Published May 12, 2017
Kathy Grimm took out a home equity loan, maxed out her credit cards and borrowed from her parents when starting Buffalo Concrete Accessories Inc. 23 years ago.
“If there were 10 stereotypes for starting a new business, I did them all,” Grimm says.
Fighting through those difficult times proved worth it. Grimm’s firm has played a role in most of the major construction projects in Buffalo in recent years, from the Key Center hockey arena to the SolarCity factory and many loft restorations.
Today Grimm is a contractor on one of the premier projects in the city, the new building for the Jacobs School of Medicine and Biomedical Sciences.
“At the medical school project, we’re supplying masonry mix, water proofing and other supplies. We’re there almost every day,” says Grimm, a graduate of the School of Architecture and Planning. “We handle everything associated with forming concrete except the actual concrete,” she says.
The 10-person company is moving to a larger warehouse on Grider Street and looking to hire more people. Looking back, Grimm has no qualms about her choice to go it alone.
“Since I was starting from scratch, it was hard,” she says. “But if I had to do it all over again, I would do it.”
The UB medical school project has been a boon to local contractors, including minority- and women-owned (MWBE) businesses. The participation goal for MWBEs is 22 percent on the project. Through March 31, this has resulted in about $52 million in MWBE contracts for the eight-story building, according to the State University Construction Fund.
The medical school project is energizing the Buffalo Niagara Medical Campus. It will bring more than 2,000 faculty, staff and students downtown and link them with the bourgeoning medical and scientific community there. The new school also will enable UB to expand each incoming class of medical students from 144 to 180.
Among the minority contractors helping complete the building is Eaton Associates. The company, started by Clarke Eaton Jr., is now run by his grandson, Robert Barnette, also a graduate of the UB School of Architecture and Planning.
“We’re a small construction company, basically doing drywall, acoustical tiles and framing. We also do roofing supplies,” Barnette says. “At the medical school, we’re hanging drywall.”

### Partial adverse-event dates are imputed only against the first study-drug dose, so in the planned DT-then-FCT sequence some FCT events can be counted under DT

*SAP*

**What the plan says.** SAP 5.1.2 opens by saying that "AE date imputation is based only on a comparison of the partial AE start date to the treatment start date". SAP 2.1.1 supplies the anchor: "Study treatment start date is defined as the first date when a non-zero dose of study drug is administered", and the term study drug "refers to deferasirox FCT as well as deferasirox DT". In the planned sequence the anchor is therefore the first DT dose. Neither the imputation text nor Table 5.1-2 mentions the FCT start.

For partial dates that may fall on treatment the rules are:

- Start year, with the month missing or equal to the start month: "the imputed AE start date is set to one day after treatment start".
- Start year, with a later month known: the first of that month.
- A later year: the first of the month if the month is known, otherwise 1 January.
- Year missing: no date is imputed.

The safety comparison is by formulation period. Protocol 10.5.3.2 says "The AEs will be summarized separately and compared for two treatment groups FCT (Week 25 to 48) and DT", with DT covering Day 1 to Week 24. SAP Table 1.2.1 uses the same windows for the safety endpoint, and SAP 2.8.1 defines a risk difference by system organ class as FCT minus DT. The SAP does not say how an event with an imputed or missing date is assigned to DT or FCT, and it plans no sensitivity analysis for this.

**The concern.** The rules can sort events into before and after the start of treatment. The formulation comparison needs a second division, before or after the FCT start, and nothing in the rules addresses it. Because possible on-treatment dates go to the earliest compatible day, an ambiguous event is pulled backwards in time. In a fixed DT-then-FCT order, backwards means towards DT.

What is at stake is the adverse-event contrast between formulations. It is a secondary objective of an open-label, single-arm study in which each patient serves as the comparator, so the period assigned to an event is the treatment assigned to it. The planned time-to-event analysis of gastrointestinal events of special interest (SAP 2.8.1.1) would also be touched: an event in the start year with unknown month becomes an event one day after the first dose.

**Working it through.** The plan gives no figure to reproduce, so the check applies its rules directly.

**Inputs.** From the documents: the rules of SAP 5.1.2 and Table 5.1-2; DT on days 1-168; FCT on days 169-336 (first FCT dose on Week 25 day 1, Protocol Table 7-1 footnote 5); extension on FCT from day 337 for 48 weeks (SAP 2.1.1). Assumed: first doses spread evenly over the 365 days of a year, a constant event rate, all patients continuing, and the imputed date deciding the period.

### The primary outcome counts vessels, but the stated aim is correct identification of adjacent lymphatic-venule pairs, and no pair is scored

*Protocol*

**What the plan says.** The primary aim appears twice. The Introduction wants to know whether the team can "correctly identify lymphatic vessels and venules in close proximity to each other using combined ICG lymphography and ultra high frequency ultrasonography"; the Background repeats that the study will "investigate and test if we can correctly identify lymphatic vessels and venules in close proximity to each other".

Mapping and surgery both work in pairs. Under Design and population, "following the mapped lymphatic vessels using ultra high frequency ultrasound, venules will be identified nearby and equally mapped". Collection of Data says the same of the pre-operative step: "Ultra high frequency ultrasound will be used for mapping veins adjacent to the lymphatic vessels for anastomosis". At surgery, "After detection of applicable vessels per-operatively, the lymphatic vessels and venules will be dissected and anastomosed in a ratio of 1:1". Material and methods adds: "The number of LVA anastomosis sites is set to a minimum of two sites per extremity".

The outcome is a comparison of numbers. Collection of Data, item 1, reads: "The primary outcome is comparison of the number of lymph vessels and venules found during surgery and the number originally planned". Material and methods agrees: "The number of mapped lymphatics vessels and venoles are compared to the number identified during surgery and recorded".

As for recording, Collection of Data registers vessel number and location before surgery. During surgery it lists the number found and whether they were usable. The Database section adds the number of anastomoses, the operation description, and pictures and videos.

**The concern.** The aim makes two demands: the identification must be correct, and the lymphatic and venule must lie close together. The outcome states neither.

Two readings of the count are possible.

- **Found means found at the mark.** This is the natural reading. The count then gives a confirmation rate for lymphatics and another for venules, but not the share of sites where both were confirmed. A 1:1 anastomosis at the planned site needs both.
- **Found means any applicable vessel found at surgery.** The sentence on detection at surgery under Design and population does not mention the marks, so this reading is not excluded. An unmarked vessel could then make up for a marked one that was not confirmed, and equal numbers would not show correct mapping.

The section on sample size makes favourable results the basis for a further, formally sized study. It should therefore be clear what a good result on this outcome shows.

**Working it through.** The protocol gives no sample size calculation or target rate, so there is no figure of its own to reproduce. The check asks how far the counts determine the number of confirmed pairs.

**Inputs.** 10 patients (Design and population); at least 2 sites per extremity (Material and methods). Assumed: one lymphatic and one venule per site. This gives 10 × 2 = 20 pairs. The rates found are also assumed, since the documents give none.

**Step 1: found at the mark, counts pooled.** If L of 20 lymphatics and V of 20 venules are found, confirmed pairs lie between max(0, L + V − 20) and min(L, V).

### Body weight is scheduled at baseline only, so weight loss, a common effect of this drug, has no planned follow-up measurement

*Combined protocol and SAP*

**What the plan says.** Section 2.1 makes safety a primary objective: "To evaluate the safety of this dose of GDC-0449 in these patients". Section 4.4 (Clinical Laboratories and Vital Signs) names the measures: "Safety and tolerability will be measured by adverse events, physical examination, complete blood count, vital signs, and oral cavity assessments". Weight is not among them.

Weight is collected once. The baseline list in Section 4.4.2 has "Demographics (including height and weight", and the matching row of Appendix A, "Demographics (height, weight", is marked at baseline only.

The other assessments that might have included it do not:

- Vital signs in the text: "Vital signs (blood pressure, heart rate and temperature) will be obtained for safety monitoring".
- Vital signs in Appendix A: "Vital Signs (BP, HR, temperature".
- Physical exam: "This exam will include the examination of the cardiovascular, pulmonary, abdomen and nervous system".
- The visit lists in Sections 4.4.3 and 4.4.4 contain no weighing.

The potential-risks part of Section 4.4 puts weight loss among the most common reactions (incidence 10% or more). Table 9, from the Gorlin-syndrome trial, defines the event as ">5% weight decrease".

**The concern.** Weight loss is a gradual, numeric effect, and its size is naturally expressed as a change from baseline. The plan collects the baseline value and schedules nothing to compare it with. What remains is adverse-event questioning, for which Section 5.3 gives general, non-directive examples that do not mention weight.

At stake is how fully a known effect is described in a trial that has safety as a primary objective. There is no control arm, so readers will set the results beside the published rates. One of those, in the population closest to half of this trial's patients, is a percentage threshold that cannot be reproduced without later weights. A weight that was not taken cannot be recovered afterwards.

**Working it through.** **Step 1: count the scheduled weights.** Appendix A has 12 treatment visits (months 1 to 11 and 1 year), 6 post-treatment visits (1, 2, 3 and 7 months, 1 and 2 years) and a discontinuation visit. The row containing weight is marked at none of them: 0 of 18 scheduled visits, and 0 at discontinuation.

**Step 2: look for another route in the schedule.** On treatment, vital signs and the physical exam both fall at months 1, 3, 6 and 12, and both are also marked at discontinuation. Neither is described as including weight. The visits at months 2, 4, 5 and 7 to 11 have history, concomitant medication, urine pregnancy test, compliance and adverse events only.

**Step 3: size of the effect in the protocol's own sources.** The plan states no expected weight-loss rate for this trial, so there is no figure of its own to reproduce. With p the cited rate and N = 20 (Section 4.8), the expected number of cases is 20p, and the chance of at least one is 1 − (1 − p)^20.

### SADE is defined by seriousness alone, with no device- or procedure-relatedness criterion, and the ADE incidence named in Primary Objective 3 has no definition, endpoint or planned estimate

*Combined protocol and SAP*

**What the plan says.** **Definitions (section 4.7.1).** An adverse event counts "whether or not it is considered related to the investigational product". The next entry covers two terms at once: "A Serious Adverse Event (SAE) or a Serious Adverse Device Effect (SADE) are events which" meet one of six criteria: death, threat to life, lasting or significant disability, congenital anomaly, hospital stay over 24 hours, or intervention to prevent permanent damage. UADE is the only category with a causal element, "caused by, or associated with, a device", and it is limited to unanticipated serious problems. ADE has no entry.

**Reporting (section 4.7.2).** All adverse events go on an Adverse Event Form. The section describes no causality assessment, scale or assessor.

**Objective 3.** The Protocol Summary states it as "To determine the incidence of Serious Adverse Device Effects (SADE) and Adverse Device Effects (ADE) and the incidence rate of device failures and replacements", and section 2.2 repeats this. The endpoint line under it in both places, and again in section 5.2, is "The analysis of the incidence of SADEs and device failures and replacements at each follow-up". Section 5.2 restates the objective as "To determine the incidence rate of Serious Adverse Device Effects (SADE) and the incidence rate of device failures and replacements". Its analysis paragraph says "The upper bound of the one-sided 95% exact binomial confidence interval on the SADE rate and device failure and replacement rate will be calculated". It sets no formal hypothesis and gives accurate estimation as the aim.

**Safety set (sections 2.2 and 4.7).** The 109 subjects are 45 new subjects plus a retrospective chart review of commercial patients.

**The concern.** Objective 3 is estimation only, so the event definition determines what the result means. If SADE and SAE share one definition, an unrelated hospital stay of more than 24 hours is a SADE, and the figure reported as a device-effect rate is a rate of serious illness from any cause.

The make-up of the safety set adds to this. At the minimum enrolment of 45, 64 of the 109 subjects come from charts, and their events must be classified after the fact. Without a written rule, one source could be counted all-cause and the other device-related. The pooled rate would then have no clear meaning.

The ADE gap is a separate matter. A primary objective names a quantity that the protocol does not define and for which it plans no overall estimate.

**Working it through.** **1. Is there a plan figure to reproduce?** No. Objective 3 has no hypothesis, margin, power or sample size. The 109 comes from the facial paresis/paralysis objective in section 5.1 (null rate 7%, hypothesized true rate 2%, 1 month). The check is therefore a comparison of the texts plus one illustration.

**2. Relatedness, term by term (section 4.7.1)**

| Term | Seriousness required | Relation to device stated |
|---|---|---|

Barnette says his grandfather negotiated the contract for the medical school work. “He is the one with all the contacts. I have been tagging along with him for the past couple of years.”
Eaton Associates uses union drywall workers and hires from the union hall as needed.
Barnette says doing work for UB has been important to the company.
“Having a relationship with UB is very helpful because they have so many projects going on,” he says. “It’s great to have that rapport with them.”
The medical school building is the biggest construction project in UB’s history.
UB staff are scheduled to begin moving into the $375 million building at Main and High streets in the fall, and classes will begin there in January. Built above the Allen Street Metro Rail stop, the new medical school building will contain classrooms, laboratories, an expanded patient-care simulation center, offices and a dramatic interior atrium.
“The university is very pleased the medical school project has generated substantial work and thousands of jobs for firms and contractors throughout the region,” says Laura Hubbard, vice president for finance and administration. “We placed a priority on promoting MWBE engagement in the project as part of our UB 2020 strategic planning and our ongoing commitments to the community.”
Before any concrete was poured or drywall hung, Rosanne Frandina, owner and president of Frandina Engineering and Land Surveying Inc., surveyed the site and prepared topographic surveys of all the underground utilities.
“We’re always involved at the very beginning,” says Frandina, a UB graduate in civil engineering who also holds an MBA from the university. She is also one of the few people in the state to hold PE (Professional Engineer) and LS (Land Surveyor) designations.
Holding the women-owned business designation may help in securing some work, Frandina says, “but we wouldn’t be called if we weren’t doing very precise measurements.”